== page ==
A very frequently asked question here is how to do an upsert, which is what MySQL calls INSERT ... ON DUPLICATE UPDATE and the standard supports as part of the MERGE operation.

Given that PostgreSQL doesn't support it directly (before pg 9.5), how do you do this? Consider the following:

CREATE TABLE testtable (
    id integer PRIMARY KEY,
    somedata text NOT NULL

INSERT INTO testtable (id, somedata) VALUES
(1, 'fred'),
(2, 'bob');

Now imagine that you want to "upsert" the tuples (2, 'Joe'), (3, 'Alan'), so the new table contents would be:

(1, 'fred'),
(2, 'Joe'),    -- Changed value of existing tuple
(3, 'Alan')    -- Added new tuple

That's what people are talking about when discussing an upsert. Crucially, any approach must be safe in the presence of multiple transactions working on the same table - either by using explicit locking, or otherwise defending against the resulting race conditions.

This topic is discussed extensively at Insert, on duplicate update in PostgreSQL?, but that's about alternatives to the MySQL syntax, and it's grown a fair bit of unrelated detail over time. I'm working on definitive answers.

These techniques are also useful for "insert if not exists, otherwise do nothing", i.e. "insert ... on duplicate key ignore".

  • 1
    possible duplicate of Insert, on duplicate update in PostgreSQL? Aug 11, 2014 at 4:01
  • 13
    @MichaelHampton the goal here was to create a definitive version that's not confused by multiple outdated answers - and locked, so nobody can do anything about it. I disagree with the closevote. Aug 11, 2014 at 8:10
  • 1
    Why, then this would soon become outdated - and locked, so nobody could do anything about it. Aug 11, 2014 at 10:42
  • 2
    @MichaelHampton If you're concerned, perhaps you could flag the one you linked to and ask for it to be unlocked so it can be cleaned up, then we can merge this in. I'm just sick of having the only obvious close-as-dup for upsert being such a confusing and wrong mess. Aug 11, 2014 at 11:20
  • 2
    That Q&A is not locked! Aug 11, 2014 at 11:21

7 Answers 7


9.5 and newer:

PostgreSQL 9.5 and newer support INSERT ... ON CONFLICT (key) DO UPDATE (and ON CONFLICT (key) DO NOTHING), i.e. upsert.


Quick explanation.

For usage see the manual - specifically the conflict_action clause in the syntax diagram, and the explanatory text.

Unlike the solutions for 9.4 and older that are given below, this feature works with multiple conflicting rows and it doesn't require exclusive locking or a retry loop.

The commit adding the feature is here and the discussion around its development is here.

If you're on 9.5 and don't need to be backward-compatible you can stop reading now.

9.4 and older:

PostgreSQL doesn't have any built-in UPSERT (or MERGE) facility, and doing it efficiently in the face of concurrent use is very difficult.

This article discusses the problem in useful detail.

In general you must choose between two options:

  • Individual insert/update operations in a retry loop; or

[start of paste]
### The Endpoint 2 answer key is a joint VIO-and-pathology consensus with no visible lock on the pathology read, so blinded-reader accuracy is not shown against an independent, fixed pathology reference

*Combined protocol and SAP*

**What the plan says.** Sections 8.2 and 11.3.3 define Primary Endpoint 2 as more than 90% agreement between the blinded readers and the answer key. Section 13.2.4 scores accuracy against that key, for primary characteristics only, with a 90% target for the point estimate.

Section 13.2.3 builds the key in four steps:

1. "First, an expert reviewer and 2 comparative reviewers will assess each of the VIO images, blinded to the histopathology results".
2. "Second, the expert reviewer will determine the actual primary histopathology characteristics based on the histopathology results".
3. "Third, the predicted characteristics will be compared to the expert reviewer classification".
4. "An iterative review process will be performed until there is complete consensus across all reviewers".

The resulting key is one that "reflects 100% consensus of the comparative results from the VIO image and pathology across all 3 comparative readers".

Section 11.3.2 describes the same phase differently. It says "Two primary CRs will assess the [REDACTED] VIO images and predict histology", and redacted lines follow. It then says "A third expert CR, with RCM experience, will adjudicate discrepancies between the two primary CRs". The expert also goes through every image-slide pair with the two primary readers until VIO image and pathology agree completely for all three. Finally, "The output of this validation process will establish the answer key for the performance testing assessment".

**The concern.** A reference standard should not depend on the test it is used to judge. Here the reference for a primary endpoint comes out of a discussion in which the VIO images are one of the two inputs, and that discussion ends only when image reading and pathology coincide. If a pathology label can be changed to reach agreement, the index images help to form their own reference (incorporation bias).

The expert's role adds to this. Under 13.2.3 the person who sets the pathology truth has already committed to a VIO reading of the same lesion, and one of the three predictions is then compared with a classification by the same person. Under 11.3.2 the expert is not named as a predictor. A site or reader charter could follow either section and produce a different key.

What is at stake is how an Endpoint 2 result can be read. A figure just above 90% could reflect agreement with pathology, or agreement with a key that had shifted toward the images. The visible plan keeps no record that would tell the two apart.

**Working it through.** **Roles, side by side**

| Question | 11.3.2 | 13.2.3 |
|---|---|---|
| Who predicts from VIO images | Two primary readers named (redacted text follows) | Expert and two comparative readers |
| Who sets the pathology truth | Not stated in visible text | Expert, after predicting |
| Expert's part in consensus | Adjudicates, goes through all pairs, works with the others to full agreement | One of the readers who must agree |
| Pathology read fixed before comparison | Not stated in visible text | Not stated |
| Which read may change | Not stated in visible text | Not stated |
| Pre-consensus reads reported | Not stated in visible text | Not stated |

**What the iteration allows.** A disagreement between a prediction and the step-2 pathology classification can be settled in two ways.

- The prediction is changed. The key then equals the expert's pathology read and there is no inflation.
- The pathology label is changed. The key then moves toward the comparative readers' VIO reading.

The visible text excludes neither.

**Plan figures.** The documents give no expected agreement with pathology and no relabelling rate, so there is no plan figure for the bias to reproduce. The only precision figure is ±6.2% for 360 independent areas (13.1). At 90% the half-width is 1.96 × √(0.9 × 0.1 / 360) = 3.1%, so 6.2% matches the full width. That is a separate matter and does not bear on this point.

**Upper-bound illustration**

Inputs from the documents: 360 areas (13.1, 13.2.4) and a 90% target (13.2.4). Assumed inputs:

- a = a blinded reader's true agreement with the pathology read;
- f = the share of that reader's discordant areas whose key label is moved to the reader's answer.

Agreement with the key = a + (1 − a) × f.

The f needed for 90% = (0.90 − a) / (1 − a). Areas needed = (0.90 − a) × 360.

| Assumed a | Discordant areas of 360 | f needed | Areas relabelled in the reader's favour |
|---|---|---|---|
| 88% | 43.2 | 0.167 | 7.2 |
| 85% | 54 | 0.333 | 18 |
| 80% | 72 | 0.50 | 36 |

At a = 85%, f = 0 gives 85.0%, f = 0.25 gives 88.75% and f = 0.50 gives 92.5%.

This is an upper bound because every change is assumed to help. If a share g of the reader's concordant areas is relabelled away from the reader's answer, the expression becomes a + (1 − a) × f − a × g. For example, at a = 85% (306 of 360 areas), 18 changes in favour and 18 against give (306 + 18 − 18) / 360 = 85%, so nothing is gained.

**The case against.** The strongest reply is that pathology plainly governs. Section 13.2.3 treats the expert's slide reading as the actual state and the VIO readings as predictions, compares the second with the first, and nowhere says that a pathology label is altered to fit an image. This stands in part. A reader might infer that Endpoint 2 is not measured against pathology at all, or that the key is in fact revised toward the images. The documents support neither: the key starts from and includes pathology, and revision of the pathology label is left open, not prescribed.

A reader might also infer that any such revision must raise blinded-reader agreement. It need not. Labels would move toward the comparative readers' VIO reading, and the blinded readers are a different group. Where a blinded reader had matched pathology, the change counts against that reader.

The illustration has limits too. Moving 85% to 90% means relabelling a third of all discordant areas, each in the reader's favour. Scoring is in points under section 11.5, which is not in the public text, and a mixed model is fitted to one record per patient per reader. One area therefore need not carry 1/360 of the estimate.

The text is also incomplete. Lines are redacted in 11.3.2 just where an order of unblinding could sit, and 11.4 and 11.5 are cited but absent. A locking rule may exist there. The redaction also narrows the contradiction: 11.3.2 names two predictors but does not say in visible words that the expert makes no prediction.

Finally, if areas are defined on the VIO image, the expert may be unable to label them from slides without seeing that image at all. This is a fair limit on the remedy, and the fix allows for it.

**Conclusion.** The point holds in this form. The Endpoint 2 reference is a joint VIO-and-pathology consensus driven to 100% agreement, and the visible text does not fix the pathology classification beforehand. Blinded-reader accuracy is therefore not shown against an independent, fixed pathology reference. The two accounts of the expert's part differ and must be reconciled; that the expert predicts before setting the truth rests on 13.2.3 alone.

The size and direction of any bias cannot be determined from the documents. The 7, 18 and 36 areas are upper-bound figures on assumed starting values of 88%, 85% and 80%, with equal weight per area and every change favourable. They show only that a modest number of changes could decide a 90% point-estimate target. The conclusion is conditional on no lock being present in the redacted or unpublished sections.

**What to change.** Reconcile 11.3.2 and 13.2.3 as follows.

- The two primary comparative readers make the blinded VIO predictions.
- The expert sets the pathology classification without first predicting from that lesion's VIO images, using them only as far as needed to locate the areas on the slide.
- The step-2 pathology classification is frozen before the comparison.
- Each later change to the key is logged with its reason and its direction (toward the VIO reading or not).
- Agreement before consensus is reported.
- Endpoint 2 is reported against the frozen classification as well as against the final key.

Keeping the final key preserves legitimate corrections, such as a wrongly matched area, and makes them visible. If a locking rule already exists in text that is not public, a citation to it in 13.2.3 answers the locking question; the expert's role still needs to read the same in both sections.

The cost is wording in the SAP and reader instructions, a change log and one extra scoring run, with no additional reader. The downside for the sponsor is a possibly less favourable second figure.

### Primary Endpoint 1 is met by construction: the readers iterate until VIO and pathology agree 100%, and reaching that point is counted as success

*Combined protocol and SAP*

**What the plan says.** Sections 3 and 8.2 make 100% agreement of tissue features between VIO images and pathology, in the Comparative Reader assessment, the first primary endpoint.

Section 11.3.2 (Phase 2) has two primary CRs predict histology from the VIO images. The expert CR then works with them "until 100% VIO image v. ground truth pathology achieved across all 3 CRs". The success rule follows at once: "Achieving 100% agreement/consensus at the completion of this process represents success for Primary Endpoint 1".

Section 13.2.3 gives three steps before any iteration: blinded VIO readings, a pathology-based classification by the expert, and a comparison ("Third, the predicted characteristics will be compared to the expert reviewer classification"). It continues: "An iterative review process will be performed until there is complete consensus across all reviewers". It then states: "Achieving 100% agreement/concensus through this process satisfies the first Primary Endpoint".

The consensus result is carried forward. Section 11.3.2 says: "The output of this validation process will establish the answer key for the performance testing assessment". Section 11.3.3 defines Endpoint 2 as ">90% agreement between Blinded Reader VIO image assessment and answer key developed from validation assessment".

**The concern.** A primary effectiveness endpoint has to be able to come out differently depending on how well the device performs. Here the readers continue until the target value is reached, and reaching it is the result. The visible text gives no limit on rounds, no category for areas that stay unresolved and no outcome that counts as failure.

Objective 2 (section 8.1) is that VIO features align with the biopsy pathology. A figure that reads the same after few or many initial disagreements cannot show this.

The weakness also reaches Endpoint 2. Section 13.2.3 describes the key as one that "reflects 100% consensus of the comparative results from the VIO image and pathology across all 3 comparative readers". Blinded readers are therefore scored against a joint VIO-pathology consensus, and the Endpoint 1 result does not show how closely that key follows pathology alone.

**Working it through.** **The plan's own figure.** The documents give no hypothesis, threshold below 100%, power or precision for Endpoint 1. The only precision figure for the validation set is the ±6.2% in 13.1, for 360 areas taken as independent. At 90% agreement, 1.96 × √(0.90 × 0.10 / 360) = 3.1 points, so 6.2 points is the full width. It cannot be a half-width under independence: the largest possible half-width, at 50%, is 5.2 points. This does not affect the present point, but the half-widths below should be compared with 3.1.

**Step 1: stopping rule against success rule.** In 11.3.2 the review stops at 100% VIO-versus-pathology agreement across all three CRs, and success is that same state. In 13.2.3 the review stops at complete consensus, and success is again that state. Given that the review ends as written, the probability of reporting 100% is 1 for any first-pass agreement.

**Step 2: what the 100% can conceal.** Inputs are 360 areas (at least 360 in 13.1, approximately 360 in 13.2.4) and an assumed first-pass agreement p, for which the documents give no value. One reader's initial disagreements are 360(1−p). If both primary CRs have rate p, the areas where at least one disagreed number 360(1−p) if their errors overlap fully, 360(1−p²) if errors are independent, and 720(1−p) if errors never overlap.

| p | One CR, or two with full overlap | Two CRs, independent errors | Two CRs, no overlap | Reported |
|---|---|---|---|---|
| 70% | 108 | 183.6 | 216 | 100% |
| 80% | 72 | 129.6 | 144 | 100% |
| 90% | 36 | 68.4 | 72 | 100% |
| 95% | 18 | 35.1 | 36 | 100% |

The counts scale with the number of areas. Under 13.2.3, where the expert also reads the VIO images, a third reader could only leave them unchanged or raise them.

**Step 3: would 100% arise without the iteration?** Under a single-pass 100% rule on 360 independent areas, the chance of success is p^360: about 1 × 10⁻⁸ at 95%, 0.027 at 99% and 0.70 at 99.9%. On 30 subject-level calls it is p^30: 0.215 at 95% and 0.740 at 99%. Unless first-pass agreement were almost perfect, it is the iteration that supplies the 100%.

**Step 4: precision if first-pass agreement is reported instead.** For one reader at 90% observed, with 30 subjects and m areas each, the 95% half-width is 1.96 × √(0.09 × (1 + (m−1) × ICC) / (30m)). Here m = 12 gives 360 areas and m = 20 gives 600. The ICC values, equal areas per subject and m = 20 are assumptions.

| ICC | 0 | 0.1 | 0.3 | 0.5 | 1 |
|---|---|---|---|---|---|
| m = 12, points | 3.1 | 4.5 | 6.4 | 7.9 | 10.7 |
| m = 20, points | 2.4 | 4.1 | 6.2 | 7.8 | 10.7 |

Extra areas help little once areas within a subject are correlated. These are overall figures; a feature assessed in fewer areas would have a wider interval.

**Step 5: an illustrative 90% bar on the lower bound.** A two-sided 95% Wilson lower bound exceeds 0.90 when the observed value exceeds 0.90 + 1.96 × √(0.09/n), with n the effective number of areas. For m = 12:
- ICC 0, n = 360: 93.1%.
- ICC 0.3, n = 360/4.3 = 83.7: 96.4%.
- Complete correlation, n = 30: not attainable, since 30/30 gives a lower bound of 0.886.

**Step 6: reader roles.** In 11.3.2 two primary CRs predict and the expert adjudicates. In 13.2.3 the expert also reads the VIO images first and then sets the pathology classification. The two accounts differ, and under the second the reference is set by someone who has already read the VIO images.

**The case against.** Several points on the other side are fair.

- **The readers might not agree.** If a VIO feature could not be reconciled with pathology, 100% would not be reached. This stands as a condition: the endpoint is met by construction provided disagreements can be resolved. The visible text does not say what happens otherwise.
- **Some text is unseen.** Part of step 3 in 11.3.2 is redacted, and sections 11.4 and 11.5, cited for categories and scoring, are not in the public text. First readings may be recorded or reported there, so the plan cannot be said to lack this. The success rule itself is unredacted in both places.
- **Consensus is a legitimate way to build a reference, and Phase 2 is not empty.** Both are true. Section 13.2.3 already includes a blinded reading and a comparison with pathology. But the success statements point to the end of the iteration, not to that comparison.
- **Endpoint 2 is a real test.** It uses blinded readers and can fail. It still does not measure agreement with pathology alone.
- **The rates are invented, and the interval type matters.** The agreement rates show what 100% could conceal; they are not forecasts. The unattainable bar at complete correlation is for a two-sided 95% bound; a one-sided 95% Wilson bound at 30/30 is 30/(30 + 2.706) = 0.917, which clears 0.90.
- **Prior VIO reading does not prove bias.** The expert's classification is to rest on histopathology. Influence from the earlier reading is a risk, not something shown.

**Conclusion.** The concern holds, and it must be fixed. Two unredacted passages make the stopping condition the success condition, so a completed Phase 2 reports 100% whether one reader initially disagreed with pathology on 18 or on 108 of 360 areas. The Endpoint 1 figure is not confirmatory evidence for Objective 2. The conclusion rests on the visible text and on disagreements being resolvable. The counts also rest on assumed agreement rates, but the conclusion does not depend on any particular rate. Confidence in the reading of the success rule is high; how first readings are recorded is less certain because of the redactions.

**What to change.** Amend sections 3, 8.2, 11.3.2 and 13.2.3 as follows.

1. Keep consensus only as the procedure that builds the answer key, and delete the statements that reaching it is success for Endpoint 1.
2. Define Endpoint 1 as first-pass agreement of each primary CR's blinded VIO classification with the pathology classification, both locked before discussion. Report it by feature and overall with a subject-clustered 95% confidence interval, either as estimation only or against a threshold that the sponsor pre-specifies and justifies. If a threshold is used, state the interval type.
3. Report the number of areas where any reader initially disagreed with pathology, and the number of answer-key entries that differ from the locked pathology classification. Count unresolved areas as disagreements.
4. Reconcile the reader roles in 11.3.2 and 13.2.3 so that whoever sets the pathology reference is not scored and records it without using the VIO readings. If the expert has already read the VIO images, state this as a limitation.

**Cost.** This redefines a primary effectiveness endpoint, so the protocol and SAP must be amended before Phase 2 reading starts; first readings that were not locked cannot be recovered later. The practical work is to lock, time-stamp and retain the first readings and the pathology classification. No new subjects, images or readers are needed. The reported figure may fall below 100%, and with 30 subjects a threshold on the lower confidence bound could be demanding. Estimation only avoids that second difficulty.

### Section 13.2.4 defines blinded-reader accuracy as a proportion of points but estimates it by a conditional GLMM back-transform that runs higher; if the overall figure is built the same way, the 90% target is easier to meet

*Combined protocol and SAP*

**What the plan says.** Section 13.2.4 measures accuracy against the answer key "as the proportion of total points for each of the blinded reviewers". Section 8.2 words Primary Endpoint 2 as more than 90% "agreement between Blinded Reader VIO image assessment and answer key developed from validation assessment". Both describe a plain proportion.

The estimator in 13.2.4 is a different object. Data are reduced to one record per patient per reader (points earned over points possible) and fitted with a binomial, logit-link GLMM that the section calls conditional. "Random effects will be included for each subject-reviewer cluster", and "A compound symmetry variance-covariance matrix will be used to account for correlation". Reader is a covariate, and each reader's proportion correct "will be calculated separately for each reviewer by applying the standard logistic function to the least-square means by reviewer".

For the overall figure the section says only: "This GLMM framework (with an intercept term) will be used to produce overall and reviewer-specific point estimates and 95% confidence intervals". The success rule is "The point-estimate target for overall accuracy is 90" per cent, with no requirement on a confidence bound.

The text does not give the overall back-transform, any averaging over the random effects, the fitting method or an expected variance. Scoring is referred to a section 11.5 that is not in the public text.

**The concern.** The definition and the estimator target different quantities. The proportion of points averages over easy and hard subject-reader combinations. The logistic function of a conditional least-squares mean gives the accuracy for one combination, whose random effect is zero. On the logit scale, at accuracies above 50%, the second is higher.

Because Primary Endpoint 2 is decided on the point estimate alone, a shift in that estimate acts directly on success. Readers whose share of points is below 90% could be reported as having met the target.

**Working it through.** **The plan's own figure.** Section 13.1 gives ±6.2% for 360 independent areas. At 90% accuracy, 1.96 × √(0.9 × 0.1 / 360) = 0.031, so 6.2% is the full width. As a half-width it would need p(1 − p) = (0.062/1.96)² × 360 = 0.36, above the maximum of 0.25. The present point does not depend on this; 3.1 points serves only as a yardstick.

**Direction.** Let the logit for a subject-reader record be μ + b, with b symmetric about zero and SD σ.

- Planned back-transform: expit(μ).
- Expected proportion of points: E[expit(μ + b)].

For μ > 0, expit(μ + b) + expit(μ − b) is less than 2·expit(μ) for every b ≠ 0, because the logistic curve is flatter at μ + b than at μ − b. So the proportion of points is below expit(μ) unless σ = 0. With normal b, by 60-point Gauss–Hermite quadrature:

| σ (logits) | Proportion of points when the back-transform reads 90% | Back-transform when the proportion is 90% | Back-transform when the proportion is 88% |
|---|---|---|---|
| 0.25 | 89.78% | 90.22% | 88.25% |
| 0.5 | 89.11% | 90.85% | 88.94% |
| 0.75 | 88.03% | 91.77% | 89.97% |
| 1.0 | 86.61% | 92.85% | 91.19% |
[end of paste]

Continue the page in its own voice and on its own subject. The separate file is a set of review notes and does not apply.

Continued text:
• Locking the table and doing batch merge

Individual row retry loop

Using individual row upserts in a retry loop is the reasonable option if you want many connections concurrently trying to perform inserts.

The PostgreSQL documentation contains a useful procedure that'll let you do this in a loop inside the database. It guards against lost updates and insert races, unlike most naive solutions. It will only work in READ COMMITTED mode and is only safe if it's the only thing you do in the transaction, though. The function won't work correctly if triggers or secondary unique keys cause unique violations.

This strategy is very inefficient. Whenever practical you should queue up work and do a bulk upsert as described below instead.

Many attempted solutions to this problem fail to consider rollbacks, so they result in incomplete updates. Two transactions race with each other; one of them successfully INSERTs; the other gets a duplicate key error and does an UPDATE instead. The UPDATE blocks waiting for the INSERT to rollback or commit. When it rolls back, the UPDATE condition re-check matches zero rows, so even though the UPDATE commits it hasn't actually done the upsert you expected. You have to check the result row counts and re-try where necessary.

Some attempted solutions also fail to consider SELECT races. If you try the obvious and simple:



UPDATE testtable
SET somedata = 'blah'
WHERE id = 2;

-- Remember, this is WRONG. Do NOT COPY IT.

INSERT INTO testtable (id, somedata)
SELECT 2, 'blah'
WHERE NOT EXISTS (SELECT 1 FROM testtable WHERE testtable.id = 2);


then when two run at once there are several failure modes. One is the already discussed issue with an update re-check. Another is where both UPDATE at the same time, matching zero rows and continuing. Then they both do the EXISTS test, which happens before the INSERT. Both get zero rows, so both do the INSERT. One fails with a duplicate key error.

This is why you need a re-try loop. You might think that you can prevent duplicate key errors or lost updates with clever SQL, but you can't. You need to check row counts or handle duplicate key errors (depending on the chosen approach) and re-try.

Please don't roll your own solution for this. Like with message queuing, it's probably wrong.

Bulk upsert with lock

Sometimes you want to do a bulk upsert, where you have a new data set that you want to merge into an older existing data set. This is vastly more efficient than individual row upserts and should be preferred whenever practical.

In this case, you typically follow the following process:


  • COPY or bulk-insert the new data into the temp table

  • LOCK the target table IN EXCLUSIVE MODE. This permits other transactions to SELECT, but not make any changes to the table.

  • Do an UPDATE ... FROM of existing records using the values in the temp table;

  • Do an INSERT of rows that don't already exist in the target table;

  • COMMIT, releasing the lock.

For example, for the example given in the question, using multi-valued INSERT to populate the temp table:


CREATE TEMPORARY TABLE newvals(id integer, somedata text);

INSERT INTO newvals(id, somedata) VALUES (2, 'Joe'), (3, 'Alan');


UPDATE testtable
SET somedata = newvals.somedata
FROM newvals
WHERE newvals.id = testtable.id;

INSERT INTO testtable
SELECT newvals.id, newvals.somedata
FROM newvals